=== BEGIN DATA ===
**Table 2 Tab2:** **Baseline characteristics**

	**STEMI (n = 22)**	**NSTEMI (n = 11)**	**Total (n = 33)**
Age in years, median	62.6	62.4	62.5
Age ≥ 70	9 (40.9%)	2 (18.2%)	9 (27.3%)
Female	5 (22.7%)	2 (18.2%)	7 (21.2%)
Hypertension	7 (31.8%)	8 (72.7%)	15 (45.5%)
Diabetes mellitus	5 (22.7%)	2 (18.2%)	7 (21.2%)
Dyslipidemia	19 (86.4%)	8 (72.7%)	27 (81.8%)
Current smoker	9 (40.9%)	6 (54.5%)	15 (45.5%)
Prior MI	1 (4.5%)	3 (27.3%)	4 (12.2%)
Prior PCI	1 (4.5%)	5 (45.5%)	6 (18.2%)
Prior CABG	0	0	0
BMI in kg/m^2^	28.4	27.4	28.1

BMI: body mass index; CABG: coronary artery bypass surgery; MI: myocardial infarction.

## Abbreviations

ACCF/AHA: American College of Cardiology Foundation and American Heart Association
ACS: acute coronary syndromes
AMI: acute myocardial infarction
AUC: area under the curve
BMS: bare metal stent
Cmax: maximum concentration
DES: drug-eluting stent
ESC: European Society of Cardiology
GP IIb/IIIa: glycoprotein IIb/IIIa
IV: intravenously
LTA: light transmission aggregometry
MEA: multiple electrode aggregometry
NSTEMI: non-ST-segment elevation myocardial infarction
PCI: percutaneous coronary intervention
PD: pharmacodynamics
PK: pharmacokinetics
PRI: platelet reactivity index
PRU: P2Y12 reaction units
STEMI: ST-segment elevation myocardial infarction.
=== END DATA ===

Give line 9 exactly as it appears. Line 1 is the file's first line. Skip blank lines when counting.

Current smoker	9 (40.9%)	6 (54.5%)	15 (45.5%)